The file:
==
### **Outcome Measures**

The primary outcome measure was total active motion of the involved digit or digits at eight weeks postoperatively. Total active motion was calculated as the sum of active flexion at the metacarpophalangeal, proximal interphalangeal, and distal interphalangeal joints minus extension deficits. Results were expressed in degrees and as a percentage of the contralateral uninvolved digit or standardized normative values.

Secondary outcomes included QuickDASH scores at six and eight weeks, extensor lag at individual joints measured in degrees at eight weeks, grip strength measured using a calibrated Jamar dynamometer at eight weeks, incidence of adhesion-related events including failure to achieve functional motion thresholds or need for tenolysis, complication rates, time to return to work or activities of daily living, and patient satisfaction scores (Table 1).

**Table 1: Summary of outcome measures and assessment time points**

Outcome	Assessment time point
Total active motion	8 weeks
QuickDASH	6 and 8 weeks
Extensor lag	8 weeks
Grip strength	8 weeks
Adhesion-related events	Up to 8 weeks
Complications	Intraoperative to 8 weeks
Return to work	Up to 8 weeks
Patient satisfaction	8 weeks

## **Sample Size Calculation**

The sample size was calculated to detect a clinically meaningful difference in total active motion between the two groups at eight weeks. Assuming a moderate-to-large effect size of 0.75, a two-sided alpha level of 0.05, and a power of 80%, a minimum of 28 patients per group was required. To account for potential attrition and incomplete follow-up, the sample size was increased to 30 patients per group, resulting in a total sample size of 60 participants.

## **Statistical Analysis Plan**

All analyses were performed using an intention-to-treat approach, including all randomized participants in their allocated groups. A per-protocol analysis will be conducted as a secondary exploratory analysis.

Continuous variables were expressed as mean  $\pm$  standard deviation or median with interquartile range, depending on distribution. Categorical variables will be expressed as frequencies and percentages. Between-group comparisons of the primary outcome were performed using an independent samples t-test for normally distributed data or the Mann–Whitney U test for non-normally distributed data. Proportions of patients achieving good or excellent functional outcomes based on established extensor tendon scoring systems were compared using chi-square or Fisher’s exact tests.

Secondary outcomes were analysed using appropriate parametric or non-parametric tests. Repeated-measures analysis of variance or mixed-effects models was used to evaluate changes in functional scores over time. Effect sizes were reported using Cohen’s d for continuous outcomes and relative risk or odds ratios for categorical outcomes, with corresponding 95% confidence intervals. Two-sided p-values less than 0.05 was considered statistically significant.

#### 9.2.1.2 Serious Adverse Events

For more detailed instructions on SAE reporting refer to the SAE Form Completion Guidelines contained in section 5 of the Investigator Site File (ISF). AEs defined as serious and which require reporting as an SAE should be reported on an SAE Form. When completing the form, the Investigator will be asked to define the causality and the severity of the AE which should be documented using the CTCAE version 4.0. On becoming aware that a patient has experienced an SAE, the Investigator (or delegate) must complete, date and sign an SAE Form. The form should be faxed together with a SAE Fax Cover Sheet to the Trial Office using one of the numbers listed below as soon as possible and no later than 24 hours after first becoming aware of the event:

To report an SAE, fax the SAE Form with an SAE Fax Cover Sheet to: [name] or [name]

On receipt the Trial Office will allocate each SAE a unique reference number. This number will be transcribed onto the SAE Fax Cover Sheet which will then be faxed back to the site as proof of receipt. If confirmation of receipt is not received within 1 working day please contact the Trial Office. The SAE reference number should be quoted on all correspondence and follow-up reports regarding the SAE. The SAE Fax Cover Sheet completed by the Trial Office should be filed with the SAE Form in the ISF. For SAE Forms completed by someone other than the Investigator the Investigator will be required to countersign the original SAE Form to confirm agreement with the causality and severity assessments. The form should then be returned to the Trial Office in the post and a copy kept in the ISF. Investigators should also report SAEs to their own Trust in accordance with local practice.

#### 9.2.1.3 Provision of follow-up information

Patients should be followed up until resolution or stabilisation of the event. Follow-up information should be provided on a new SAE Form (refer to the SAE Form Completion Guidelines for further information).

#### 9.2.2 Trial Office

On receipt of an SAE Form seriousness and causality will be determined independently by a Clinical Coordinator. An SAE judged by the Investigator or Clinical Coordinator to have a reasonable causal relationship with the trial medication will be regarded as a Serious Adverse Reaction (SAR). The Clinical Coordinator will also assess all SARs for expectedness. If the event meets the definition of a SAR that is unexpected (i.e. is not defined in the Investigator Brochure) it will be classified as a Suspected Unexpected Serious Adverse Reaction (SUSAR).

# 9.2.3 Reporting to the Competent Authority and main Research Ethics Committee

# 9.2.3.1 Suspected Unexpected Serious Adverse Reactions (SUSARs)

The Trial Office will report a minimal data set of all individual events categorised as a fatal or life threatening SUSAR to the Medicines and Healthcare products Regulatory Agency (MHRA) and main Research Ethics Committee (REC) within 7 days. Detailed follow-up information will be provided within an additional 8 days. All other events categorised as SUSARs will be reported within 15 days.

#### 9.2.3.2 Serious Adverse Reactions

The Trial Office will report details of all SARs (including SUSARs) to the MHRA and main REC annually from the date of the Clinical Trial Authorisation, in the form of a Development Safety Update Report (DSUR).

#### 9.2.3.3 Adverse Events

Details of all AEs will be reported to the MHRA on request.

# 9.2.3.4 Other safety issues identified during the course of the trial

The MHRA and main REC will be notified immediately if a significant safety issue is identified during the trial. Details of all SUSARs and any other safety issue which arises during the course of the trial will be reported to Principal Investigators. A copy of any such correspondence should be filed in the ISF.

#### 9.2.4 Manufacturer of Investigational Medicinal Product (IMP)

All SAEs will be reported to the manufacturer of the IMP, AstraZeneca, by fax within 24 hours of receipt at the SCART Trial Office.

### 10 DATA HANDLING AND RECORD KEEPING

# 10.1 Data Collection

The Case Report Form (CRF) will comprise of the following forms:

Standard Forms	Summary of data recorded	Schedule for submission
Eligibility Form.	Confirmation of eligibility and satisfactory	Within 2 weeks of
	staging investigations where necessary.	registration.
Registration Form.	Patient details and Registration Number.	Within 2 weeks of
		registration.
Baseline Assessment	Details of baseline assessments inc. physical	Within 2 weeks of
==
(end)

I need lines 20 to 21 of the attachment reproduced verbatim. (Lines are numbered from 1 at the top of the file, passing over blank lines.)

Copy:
#### 9.2.1.2 Serious Adverse Events

For more detailed instructions on SAE reporting refer to the SAE Form Completion Guidelines contained in section 5 of the Investigator Site File (ISF). AEs defined as serious and which require reporting as an SAE should be reported on an SAE Form. When completing the form, the Investigator will be asked to define the causality and the severity of the AE which should be documented using the CTCAE version 4.0. On becoming aware that a patient has experienced an SAE, the Investigator (or delegate) must complete, date and sign an SAE Form. The form should be faxed together with a SAE Fax Cover Sheet to the Trial Office using one of the numbers listed below as soon as possible and no later than 24 hours after first becoming aware of the event: